NGC 663, mag. +7.1, is a young open cluster that's one of a number of bright clusters that can be seen with binoculars in the constellation of Cassiopeia. It contains at least 80 stars visible in amateur telescopes spread over a diameter of 16 arc minutes. A 100mm (4-inch) scope reveals a bright rich grouping immersed in a hazy glow with many stars resolvable. NGC 663 is striking in larger scopes appearing reasonably concentrated towards the centre with dozens of stars spread across the cluster face. Double star Struve 152 is a cluster member.

NGC 663 (credit - Hunter Wilson)

NGC 663 is located 3 degrees northeast of Ruchbah (δ Cas - mag. +2.7) and 3 degrees southwest of epsilon Cas (ε Cas - mag. +3.4). Positioned just north of the cluster is NGC 654 (mag. +6.5) with NGC 659 (mag. +7.9) to the south. Also located nearby next to Ruchbah is M103 (mag. +7.4). All of these open clusters are visible in binoculars.

From most northern temperate latitudes NGC 663 is circumpolar and therefore visible all year round; it appears highest in the sky during October, November and December. From Southern Hemisphere latitudes the cluster appears at best low above the northern horizon and from some more southerly locations it never even rises at all.

NGC 663 is located 7,000 light-years distant. It's estimated to be 20 Million years old and is number 10 in the Caldwell catalogue. The cluster was discovered by William Herschel on November 3, 1787. It's believed to form part of the stellar association Cassiopeia OB8, which also contains M103, NGC 654, NGC 659 and some supergiant stars scattered between them. NGC 663 is interesting to professional astronomers as it also contains a high number of Be stars and some blue stragglers.

NGC 663 Finder Chart - (credit:- freestarcharts)

NGC 663 Finder Chart - pdf format (credit:- freestarcharts)

NGC 663 Data Table

NGC663
Caldwell10
Object TypeOpen Cluster
ConstellationCassiopeia
Distance (light-years)7,000
Apparent Mag.7.1
RA (J2000)01h 46m 16s
DEC (J2000)61d 13m 06s
Apparent Size (arc mins)16 x 16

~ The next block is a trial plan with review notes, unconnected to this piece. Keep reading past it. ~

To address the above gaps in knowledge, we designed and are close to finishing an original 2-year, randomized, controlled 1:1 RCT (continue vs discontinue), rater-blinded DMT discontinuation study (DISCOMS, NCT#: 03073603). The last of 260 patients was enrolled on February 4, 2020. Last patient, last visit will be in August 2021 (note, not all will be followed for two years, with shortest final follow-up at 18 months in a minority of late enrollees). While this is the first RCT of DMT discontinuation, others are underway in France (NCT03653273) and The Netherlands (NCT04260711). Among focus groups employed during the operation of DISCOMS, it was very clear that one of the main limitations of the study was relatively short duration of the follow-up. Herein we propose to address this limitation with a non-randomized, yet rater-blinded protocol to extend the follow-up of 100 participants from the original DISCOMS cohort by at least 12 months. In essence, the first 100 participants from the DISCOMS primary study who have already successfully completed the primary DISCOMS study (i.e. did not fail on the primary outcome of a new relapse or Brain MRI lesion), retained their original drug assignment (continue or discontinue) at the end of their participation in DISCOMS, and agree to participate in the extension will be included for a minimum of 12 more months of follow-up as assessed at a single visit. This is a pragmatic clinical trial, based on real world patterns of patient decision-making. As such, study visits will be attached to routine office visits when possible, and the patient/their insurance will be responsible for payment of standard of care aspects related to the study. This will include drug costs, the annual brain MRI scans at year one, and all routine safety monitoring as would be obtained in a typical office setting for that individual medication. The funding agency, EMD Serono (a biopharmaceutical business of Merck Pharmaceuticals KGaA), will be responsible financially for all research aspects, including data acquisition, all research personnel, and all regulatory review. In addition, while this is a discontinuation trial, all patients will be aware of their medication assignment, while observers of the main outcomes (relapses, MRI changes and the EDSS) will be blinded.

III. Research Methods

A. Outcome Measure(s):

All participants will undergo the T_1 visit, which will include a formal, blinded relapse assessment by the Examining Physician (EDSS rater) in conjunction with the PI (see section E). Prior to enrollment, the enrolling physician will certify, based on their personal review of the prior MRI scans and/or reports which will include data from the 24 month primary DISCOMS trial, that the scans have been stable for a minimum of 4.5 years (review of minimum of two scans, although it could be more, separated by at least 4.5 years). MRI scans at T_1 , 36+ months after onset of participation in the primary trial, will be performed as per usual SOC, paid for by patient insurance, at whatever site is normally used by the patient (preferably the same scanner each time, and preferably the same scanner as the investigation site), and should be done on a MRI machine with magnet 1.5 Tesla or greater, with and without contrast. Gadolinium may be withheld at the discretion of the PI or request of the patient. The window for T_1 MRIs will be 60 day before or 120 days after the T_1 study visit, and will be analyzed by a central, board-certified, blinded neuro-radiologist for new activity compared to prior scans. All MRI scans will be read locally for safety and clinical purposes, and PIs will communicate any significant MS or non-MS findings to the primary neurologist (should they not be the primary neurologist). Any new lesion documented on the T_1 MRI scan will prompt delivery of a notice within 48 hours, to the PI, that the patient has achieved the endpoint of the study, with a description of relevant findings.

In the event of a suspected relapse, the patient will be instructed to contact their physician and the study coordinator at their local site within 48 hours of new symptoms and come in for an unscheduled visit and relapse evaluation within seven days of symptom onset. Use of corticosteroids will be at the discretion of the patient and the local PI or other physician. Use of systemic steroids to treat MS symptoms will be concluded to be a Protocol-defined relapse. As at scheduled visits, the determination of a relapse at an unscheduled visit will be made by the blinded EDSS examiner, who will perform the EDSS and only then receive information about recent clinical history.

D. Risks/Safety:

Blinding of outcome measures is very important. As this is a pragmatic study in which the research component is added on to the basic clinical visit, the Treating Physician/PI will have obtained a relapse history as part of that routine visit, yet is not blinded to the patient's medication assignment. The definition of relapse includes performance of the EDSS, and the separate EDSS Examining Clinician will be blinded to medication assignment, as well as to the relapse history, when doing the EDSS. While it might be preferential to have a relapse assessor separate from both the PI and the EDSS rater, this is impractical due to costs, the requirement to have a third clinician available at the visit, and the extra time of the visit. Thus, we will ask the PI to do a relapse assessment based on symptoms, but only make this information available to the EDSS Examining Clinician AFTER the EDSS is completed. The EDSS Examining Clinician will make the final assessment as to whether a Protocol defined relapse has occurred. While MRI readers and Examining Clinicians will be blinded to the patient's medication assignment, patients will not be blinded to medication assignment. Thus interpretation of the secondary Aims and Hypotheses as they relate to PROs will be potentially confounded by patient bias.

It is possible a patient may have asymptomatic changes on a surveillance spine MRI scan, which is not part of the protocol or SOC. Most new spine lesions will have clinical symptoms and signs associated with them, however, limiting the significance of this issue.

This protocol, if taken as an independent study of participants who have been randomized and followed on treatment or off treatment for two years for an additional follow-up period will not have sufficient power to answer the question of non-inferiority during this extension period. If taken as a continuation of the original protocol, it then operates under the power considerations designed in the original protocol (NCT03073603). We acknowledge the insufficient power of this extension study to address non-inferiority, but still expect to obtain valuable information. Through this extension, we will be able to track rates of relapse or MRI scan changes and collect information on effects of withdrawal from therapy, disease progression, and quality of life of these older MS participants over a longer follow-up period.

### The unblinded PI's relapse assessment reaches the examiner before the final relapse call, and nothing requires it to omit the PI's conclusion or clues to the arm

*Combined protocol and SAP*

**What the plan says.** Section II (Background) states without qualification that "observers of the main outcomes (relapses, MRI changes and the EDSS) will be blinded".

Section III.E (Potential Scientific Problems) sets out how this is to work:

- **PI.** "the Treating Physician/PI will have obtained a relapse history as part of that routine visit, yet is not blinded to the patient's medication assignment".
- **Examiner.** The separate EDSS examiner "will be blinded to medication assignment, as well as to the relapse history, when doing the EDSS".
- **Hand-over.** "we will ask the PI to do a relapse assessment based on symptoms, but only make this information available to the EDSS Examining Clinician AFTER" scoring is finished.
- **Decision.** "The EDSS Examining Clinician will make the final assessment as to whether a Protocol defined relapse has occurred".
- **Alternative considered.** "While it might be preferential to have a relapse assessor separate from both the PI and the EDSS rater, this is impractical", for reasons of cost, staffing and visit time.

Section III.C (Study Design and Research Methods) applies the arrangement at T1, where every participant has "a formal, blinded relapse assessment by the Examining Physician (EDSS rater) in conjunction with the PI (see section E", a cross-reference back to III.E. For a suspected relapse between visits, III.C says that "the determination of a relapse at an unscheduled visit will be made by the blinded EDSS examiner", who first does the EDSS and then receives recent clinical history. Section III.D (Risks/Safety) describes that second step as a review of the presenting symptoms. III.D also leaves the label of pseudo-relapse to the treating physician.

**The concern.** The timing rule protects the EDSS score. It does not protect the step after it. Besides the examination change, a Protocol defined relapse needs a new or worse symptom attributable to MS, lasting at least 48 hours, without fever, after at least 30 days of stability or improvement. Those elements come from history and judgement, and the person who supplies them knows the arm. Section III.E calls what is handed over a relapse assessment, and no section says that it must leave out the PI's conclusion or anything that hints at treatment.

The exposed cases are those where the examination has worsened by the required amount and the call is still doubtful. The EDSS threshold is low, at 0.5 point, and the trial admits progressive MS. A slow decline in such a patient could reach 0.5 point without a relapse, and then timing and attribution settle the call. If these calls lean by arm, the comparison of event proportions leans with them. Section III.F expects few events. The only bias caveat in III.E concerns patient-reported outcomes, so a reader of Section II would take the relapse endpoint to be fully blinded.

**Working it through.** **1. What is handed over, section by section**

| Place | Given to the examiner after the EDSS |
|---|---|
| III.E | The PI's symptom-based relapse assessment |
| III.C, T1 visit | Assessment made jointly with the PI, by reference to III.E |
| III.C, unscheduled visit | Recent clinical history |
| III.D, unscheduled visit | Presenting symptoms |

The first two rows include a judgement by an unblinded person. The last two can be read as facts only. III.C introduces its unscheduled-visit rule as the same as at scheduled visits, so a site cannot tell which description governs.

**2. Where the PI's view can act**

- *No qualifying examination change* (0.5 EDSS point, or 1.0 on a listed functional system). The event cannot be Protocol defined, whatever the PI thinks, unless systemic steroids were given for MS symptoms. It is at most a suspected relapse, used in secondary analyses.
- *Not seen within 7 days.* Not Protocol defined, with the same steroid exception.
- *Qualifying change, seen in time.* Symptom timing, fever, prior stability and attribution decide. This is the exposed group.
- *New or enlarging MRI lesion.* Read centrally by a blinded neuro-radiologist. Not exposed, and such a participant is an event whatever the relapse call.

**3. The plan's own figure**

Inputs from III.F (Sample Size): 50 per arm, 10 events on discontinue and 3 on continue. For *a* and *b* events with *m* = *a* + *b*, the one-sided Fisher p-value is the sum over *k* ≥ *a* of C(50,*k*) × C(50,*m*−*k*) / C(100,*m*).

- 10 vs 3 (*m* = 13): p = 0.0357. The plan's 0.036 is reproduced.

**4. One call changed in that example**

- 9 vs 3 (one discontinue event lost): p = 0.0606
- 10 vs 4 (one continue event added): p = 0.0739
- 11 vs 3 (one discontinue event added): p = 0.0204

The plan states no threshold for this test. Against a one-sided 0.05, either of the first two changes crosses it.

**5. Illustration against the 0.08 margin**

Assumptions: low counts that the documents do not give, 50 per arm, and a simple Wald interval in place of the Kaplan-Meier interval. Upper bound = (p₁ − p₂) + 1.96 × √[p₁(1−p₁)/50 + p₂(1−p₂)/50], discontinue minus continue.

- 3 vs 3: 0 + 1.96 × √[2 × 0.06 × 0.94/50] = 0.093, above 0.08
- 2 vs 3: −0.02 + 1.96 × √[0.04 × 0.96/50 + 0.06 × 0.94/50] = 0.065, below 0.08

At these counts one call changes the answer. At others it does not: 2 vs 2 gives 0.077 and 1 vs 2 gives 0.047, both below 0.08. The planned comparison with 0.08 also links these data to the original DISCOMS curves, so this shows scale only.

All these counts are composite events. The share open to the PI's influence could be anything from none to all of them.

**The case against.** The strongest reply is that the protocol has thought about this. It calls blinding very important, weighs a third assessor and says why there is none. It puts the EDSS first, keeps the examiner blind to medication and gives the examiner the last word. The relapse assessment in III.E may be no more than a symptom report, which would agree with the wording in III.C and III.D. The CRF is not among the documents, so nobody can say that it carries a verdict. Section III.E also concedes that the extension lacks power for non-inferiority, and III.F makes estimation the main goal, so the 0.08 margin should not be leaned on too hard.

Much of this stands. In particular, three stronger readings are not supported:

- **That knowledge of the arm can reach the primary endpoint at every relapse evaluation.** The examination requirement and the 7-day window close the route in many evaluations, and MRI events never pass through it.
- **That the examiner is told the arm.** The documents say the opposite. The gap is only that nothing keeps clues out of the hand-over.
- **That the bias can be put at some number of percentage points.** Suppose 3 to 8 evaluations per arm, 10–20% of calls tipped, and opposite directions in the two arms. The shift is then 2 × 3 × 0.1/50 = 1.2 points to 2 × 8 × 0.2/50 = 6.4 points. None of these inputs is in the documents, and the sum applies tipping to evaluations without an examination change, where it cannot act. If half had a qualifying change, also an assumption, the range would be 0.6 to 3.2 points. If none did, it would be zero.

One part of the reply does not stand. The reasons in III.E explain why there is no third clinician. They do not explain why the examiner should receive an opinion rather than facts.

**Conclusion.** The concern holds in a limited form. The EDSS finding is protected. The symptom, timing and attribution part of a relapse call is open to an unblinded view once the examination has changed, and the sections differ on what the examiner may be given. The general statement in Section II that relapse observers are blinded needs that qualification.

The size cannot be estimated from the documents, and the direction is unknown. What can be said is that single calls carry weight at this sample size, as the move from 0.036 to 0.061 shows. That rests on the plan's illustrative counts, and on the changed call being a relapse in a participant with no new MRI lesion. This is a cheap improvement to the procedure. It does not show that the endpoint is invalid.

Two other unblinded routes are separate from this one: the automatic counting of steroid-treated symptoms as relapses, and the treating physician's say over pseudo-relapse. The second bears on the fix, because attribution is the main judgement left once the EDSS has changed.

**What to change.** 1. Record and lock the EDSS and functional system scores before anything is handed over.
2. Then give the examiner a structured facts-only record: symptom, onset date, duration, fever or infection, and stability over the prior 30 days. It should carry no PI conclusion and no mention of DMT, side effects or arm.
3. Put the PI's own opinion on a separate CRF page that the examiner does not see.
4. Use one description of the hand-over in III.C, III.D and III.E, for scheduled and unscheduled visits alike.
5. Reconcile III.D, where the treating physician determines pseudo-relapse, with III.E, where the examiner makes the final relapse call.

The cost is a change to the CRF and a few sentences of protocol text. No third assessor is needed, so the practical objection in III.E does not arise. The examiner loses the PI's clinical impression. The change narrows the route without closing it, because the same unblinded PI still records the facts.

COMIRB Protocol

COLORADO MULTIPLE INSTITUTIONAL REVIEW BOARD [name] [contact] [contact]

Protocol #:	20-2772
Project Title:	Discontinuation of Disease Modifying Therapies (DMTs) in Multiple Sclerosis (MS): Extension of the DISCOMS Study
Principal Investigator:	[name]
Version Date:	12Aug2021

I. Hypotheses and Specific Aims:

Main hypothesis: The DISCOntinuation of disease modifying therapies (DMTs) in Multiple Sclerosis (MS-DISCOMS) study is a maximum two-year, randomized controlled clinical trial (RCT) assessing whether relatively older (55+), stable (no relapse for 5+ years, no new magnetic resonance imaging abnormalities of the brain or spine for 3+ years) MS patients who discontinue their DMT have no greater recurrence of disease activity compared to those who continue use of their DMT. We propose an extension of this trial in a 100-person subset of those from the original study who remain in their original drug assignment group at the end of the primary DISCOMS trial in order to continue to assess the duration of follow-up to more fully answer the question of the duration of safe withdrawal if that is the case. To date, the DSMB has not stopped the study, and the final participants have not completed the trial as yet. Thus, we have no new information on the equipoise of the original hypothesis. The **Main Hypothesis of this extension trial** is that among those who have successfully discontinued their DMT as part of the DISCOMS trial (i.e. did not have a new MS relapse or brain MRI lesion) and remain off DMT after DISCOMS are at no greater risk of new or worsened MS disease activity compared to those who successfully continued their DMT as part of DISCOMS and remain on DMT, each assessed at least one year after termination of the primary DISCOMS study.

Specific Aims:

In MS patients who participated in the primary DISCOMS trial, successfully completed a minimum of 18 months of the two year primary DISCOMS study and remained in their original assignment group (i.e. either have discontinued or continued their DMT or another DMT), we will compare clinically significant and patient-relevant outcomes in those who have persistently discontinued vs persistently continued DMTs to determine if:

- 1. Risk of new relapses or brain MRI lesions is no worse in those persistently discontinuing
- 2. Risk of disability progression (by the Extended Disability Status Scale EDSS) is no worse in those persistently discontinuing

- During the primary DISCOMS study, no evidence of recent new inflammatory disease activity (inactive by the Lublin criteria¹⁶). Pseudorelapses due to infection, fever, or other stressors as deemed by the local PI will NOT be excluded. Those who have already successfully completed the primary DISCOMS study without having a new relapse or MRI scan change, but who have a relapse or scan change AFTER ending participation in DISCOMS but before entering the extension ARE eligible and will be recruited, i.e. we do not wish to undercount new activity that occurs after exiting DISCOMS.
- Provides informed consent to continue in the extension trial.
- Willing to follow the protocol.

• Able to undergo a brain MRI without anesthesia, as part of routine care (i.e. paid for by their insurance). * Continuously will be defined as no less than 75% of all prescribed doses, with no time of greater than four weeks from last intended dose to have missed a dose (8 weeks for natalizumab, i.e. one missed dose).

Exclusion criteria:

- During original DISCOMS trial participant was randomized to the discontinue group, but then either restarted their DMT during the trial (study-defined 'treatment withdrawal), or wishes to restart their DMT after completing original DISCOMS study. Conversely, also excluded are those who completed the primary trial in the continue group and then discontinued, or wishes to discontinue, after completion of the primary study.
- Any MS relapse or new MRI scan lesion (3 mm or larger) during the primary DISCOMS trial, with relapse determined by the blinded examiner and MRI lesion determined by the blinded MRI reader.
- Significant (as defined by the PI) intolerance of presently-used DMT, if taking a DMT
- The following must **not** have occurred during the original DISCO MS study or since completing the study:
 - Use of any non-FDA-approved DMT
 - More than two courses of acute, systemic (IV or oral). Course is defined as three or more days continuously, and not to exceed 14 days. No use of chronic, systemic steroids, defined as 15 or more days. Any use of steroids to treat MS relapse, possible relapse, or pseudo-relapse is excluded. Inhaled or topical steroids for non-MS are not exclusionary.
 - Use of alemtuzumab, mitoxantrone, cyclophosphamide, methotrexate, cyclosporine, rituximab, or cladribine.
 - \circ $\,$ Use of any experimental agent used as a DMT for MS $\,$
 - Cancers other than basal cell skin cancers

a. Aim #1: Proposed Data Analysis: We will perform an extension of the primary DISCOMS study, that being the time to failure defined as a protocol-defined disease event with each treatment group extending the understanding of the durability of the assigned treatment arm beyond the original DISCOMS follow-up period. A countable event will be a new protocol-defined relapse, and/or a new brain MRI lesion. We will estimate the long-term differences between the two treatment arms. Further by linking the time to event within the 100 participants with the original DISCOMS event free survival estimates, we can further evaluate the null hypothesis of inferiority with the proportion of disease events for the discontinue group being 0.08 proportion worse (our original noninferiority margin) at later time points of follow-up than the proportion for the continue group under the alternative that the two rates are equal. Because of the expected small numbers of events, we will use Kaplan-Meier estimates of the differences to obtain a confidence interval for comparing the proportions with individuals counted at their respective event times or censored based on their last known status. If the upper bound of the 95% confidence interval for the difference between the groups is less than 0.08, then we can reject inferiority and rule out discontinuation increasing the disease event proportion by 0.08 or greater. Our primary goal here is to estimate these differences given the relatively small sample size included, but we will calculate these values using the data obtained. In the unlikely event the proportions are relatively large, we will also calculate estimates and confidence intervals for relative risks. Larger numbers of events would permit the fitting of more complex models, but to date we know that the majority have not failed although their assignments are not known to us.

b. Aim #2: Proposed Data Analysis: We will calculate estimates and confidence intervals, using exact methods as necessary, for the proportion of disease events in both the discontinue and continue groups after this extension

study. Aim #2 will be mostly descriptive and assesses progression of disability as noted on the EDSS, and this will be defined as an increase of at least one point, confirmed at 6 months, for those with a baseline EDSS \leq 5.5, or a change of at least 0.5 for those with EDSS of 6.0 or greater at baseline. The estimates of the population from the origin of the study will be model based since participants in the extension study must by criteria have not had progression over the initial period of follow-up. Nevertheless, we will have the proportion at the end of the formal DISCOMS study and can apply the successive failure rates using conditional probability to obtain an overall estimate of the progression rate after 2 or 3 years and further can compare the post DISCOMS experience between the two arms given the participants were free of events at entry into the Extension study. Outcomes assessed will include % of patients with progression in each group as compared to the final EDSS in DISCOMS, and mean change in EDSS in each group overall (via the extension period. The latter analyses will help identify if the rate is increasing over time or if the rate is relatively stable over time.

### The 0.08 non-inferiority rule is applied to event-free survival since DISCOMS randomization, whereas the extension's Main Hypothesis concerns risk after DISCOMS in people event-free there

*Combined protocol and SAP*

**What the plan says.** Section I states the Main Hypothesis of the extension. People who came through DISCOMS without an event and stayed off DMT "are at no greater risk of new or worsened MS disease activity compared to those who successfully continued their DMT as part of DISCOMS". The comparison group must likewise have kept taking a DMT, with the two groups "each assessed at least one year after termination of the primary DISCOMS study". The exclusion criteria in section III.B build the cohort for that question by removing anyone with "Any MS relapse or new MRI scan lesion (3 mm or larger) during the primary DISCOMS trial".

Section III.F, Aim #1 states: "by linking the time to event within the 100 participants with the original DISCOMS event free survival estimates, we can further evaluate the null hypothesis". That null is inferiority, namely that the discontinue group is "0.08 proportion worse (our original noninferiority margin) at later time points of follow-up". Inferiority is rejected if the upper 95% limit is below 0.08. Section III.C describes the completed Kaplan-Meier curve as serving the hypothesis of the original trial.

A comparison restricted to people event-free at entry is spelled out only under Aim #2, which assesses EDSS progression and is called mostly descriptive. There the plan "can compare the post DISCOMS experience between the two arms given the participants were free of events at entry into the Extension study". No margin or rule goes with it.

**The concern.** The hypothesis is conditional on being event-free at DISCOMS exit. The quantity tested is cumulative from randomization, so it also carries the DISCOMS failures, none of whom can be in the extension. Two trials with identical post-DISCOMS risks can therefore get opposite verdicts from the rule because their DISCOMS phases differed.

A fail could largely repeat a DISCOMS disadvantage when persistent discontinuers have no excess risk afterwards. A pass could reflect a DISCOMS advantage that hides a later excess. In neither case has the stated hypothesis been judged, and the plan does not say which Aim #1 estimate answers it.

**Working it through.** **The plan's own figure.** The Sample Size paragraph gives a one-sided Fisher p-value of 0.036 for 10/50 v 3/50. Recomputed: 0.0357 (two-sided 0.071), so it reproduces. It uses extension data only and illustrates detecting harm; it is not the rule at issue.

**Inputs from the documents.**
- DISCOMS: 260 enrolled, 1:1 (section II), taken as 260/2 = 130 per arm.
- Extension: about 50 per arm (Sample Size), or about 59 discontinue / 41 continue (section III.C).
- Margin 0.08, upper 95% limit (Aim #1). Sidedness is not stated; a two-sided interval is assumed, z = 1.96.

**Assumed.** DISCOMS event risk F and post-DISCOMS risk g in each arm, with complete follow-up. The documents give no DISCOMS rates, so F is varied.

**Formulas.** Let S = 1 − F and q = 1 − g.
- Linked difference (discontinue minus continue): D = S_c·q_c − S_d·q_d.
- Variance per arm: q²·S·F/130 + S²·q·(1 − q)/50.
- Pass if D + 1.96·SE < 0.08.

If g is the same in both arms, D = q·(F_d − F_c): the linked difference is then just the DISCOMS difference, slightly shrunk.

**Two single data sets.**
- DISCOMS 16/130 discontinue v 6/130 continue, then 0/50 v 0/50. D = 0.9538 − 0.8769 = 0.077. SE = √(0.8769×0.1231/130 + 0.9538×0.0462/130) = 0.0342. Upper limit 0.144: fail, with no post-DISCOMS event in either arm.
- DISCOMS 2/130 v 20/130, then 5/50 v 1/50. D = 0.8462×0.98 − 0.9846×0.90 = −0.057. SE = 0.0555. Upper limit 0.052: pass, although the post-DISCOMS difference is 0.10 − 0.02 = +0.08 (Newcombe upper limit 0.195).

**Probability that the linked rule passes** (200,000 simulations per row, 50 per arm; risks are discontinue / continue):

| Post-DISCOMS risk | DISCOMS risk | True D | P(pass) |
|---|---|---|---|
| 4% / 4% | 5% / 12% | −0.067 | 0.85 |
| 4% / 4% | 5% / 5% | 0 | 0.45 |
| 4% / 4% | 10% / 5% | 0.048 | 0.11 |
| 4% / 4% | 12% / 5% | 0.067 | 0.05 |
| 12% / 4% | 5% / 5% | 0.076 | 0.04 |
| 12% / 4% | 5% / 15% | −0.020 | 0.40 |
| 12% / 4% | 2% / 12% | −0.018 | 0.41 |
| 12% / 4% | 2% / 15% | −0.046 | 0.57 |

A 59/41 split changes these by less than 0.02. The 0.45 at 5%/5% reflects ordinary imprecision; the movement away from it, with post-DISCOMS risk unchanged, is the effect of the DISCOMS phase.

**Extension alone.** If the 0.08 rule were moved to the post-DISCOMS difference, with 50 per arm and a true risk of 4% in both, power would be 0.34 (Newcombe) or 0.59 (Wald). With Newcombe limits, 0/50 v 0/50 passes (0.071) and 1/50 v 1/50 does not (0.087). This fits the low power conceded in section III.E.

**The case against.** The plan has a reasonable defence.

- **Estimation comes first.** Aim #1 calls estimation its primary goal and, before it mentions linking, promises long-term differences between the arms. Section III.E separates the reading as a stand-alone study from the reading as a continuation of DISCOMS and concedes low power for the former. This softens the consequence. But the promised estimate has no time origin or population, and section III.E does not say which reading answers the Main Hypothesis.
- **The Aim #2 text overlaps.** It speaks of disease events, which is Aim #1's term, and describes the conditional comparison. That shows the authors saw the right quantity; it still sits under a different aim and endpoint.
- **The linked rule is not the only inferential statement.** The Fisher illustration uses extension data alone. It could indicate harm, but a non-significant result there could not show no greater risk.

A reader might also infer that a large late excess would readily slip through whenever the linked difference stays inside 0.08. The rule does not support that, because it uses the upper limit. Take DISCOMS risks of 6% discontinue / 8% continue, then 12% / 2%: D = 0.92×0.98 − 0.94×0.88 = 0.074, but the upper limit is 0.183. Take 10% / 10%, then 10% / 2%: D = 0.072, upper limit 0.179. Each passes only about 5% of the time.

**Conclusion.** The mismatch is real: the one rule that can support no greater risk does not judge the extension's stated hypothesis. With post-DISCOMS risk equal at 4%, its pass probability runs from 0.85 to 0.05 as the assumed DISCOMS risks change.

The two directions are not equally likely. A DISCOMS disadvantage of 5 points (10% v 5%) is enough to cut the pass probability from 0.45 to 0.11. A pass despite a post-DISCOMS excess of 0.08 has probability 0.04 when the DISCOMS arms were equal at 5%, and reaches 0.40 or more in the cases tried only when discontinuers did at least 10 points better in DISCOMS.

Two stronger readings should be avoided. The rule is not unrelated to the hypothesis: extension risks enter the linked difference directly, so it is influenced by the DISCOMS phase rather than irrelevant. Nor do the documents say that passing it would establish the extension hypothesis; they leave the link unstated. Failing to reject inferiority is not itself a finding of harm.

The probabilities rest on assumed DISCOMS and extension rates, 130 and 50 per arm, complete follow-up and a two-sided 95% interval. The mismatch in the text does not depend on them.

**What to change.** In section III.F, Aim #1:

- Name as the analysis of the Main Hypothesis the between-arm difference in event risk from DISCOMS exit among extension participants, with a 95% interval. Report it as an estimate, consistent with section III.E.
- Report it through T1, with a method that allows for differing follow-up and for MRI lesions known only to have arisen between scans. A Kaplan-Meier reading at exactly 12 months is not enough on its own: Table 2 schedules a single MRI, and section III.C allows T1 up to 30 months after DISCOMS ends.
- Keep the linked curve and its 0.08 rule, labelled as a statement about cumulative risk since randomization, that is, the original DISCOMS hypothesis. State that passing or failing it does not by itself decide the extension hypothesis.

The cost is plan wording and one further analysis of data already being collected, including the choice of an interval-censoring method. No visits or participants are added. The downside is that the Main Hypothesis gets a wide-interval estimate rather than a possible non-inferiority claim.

Radius (light-years)16.5
Age (years)20 Million
Number of Stars>80
Other NameCollinder 20


Sky Highlights - July 2017

The Planets
This Month's Guide

Algol Minima
Algol eclipse dates and times for July

Meteor Shower
Southern Delta Aquariids (Aquarids) meteor shower peaks on July 29

Northern Hemisphere
Evening
West:- Mercury (mag. -0.5 to +0.3) (second half of month)
Southwest:- Jupiter (mag. -2.0)
South:- Saturn (mag. +0.2)
Midnight
West:- Jupiter
South:- Saturn
East:- Neptune (mag. +7.8)
Morning
Southwest:- Saturn
South:- Neptune
Southeast:- Uranus (mag. +5.8)
East:- Venus (mag. -4.1)

Southern Hemisphere
Evening
West:- Mercury (second half of month)
Northwest:- Jupiter
East:- Saturn
Midnight
West:- Jupiter
North:- Saturn
East:- Neptune
Morning
West:- Saturn
North:- Neptune
Northeast:- Venus, Uranus

Deep Sky

Small telescopes:-
Messier 13 - M13 - Great Hercules Globular Cluster
Messier 92 - M92 - Globular Cluster
Messier 11 - M11 - The Wild Duck Cluster (Open Cluster)
Messier 7 - M7 - The Ptolemy Cluster (Open Cluster)
Messier 6 - M6 - The Butterfly Cluster (Open Cluster)
Messier 4 - M4 - Globular Cluster
Messier 8 - M8 - Lagoon Nebula (Emission Nebula)
Messier 16 - M16 - Eagle Nebula (Emission Nebula with Open Cluster)
Messier 20 - M20 - Trifid Nebula (Emission and Reflection Nebula)

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